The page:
Considering the fact that, in today’s times, investments have a multinational effect, the Regulations aim to foster an inclusive approach – allowing the States and the Commission to make non-binding comments and advisory opinions. This emphasis on cooperation will likely augment the coordination between the Member States as to the treatment of a particular screening decision. The crux of the cooperation-centric provisions is to encourage a robust and free flow of information amongst the concerned stakeholders – slated to not be prolonged past a 35-day period. What is interesting is that the cooperative process would also be applicable to those Member States that do not have a screening process in place – which would allow both the Commission and the interested Member States to issue comments on the FDIs that are not subject to official screening. Members have even been given the ability to issue comments retrospectively, with the Commission being empowered to issue opinions on non-screened completed investments for a period of 15 months post completion. It is specifically mentioned that although the receiving State will have to take into ‘due consideration’ the comments of other affected Member States and opinions of the Commission, the ultimate decision regarding the screening process would be that of the receiving State.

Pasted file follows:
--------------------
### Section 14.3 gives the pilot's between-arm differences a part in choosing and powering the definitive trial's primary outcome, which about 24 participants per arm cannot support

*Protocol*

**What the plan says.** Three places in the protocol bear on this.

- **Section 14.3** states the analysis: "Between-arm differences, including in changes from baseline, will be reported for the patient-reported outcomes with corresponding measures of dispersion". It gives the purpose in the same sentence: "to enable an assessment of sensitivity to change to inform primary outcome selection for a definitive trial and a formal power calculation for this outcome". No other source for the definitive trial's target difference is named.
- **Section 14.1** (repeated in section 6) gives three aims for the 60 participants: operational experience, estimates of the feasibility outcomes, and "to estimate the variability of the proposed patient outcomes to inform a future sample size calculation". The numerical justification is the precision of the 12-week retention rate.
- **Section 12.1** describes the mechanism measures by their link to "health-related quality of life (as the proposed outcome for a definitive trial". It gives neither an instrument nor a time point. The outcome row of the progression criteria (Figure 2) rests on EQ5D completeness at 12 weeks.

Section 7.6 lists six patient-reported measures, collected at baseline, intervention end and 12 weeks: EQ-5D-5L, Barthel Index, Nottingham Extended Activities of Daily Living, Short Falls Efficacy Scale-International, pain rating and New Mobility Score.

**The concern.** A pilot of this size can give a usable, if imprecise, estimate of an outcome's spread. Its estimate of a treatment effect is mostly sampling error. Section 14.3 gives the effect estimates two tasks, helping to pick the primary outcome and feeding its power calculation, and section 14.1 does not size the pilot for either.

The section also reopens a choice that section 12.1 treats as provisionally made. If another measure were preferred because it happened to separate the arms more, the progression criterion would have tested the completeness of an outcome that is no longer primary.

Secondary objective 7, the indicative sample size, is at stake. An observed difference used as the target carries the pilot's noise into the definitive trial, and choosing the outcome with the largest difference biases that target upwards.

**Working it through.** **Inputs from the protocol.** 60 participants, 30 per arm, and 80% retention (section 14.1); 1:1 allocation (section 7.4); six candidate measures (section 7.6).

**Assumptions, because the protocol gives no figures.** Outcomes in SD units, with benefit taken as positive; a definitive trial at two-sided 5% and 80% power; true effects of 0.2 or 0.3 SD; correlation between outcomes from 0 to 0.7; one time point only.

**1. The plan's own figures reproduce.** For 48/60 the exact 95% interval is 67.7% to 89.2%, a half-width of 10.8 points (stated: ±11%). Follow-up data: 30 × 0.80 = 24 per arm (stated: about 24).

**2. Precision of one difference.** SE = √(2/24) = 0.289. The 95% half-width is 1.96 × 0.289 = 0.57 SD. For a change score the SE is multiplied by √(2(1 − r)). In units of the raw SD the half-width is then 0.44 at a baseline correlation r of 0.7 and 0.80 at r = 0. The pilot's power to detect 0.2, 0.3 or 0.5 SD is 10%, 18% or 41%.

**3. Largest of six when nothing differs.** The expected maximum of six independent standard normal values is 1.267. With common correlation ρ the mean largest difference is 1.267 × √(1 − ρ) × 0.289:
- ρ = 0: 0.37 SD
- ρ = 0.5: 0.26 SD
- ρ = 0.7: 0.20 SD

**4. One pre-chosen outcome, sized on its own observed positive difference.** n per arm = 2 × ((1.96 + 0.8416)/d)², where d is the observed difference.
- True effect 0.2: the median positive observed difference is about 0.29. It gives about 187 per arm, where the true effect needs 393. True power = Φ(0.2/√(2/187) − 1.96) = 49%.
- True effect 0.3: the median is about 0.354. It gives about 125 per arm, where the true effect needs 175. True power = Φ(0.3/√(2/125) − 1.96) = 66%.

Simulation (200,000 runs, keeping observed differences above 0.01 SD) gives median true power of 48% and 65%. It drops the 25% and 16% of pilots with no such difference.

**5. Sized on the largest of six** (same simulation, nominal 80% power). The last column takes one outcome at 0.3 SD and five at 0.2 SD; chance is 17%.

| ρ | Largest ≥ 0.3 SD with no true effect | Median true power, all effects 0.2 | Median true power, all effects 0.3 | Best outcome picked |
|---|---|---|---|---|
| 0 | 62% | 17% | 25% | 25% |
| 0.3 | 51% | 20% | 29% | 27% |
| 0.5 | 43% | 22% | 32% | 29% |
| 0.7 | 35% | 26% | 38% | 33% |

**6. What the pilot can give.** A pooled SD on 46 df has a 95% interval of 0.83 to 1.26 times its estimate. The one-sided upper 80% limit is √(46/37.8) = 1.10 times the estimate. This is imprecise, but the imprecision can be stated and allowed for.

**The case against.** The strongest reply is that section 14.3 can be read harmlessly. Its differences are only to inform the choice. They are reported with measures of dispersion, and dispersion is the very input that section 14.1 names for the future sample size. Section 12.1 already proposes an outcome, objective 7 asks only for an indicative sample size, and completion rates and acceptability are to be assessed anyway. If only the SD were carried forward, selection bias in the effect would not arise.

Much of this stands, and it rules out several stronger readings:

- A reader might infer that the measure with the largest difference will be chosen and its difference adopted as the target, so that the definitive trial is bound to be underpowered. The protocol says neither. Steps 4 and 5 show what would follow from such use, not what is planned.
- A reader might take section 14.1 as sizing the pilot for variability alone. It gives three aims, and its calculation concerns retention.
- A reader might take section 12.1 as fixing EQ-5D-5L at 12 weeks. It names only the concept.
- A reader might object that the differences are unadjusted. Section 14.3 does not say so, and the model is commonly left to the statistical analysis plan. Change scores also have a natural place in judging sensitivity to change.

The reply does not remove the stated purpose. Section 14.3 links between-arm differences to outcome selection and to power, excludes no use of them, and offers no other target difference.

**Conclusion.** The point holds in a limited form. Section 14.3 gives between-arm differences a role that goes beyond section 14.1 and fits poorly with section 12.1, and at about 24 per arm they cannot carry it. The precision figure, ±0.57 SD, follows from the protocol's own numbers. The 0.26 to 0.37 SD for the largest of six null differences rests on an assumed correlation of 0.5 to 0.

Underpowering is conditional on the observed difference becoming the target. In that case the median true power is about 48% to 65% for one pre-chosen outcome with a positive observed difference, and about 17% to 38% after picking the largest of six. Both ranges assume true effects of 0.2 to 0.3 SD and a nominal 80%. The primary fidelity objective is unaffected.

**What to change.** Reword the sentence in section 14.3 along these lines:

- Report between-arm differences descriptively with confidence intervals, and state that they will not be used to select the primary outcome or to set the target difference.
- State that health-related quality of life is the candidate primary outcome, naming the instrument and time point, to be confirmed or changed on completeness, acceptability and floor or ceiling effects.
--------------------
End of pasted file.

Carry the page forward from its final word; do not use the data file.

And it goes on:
The Member States have also been given the ability to request the Commission’s opinion if they feel an investment is likely to affect their public order or security, with the EC being mandated to issue an opinion should a third of the Member States request it in a particular scenario. In addition to the powers bestowed upon the Member States by virtue of Articles 6 and 7, the Commission is given an additional power in matters that might affect ‘programs or projects of Union interest’. Such programs are defined to be those that are either substantially funded by the Union, or are covered by Union law relating to sectors outlined in Article 4. In these cases, the gravitas to be attached to the EC’s opinion seems to be of a higher threshold – “utmost account” – with the added requirement of the Investee States having to provide justification for their derogation from the said opinion in such cases. The Annex to the Regulations bears the list of programs that are deemed to be of Union interest – though open to modification under the provisions of Article 16.